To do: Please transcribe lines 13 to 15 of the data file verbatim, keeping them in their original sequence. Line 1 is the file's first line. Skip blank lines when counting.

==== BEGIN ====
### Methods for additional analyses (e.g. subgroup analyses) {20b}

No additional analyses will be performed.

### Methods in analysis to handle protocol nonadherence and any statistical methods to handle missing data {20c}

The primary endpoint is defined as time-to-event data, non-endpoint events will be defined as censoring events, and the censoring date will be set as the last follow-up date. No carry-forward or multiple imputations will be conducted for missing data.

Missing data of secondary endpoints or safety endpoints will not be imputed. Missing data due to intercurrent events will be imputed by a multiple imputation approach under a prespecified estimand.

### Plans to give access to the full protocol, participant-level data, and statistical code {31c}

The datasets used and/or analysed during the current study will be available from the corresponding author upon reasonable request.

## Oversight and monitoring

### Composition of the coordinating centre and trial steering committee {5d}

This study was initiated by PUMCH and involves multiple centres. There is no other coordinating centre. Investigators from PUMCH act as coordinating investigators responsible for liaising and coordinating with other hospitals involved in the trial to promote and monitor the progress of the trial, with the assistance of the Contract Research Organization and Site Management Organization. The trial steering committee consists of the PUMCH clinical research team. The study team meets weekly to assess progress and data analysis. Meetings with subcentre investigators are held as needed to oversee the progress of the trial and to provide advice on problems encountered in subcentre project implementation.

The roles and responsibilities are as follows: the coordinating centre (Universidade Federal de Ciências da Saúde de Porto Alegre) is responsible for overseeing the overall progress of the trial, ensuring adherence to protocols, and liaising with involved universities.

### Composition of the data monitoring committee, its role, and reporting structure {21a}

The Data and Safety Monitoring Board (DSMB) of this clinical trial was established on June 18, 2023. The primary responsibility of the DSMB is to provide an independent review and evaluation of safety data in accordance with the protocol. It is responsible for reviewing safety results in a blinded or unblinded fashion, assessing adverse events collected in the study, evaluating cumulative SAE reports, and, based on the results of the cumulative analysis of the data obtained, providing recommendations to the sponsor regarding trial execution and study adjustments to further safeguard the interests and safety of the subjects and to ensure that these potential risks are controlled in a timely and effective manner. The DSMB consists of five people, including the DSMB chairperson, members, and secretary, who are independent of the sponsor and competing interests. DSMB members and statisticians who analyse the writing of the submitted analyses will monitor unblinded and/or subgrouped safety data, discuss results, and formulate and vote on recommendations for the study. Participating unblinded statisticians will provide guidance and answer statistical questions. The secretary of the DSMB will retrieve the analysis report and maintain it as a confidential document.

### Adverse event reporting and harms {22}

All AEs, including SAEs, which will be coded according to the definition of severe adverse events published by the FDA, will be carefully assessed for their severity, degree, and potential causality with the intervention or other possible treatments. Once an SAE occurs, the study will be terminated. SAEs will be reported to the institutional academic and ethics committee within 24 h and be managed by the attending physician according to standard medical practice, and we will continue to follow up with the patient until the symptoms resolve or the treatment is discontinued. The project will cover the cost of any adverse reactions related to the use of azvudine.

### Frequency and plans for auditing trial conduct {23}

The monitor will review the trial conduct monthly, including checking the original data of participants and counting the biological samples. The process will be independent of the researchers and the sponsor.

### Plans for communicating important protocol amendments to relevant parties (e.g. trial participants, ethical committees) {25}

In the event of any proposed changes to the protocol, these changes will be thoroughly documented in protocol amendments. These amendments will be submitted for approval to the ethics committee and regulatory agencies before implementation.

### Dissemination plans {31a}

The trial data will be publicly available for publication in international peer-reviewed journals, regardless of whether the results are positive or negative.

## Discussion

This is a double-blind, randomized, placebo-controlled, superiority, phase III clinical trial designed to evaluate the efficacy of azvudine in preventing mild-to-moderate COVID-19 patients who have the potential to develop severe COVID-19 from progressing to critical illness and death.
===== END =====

The Data and Safety Monitoring Board (DSMB) of this clinical trial was established on June 18, 2023. The primary responsibility of the DSMB is to provide an independent review and evaluation of safety data in accordance with the protocol. It is responsible for reviewing safety results in a blinded or unblinded fashion, assessing adverse events collected in the study, evaluating cumulative SAE reports, and, based on the results of the cumulative analysis of the data obtained, providing recommendations to the sponsor regarding trial execution and study adjustments to further safeguard the interests and safety of the subjects and to ensure that these potential risks are controlled in a timely and effective manner. The DSMB consists of five people, including the DSMB chairperson, members, and secretary, who are independent of the sponsor and competing interests. DSMB members and statisticians who analyse the writing of the submitted analyses will monitor unblinded and/or subgrouped safety data, discuss results, and formulate and vote on recommendations for the study. Participating unblinded statisticians will provide guidance and answer statistical questions. The secretary of the DSMB will retrieve the analysis report and maintain it as a confidential document.

### Adverse event reporting and harms {22}

All AEs, including SAEs, which will be coded according to the definition of severe adverse events published by the FDA, will be carefully assessed for their severity, degree, and potential causality with the intervention or other possible treatments. Once an SAE occurs, the study will be terminated. SAEs will be reported to the institutional academic and ethics committee within 24 h and be managed by the attending physician according to standard medical practice, and we will continue to follow up with the patient until the symptoms resolve or the treatment is discontinued. The project will cover the cost of any adverse reactions related to the use of azvudine.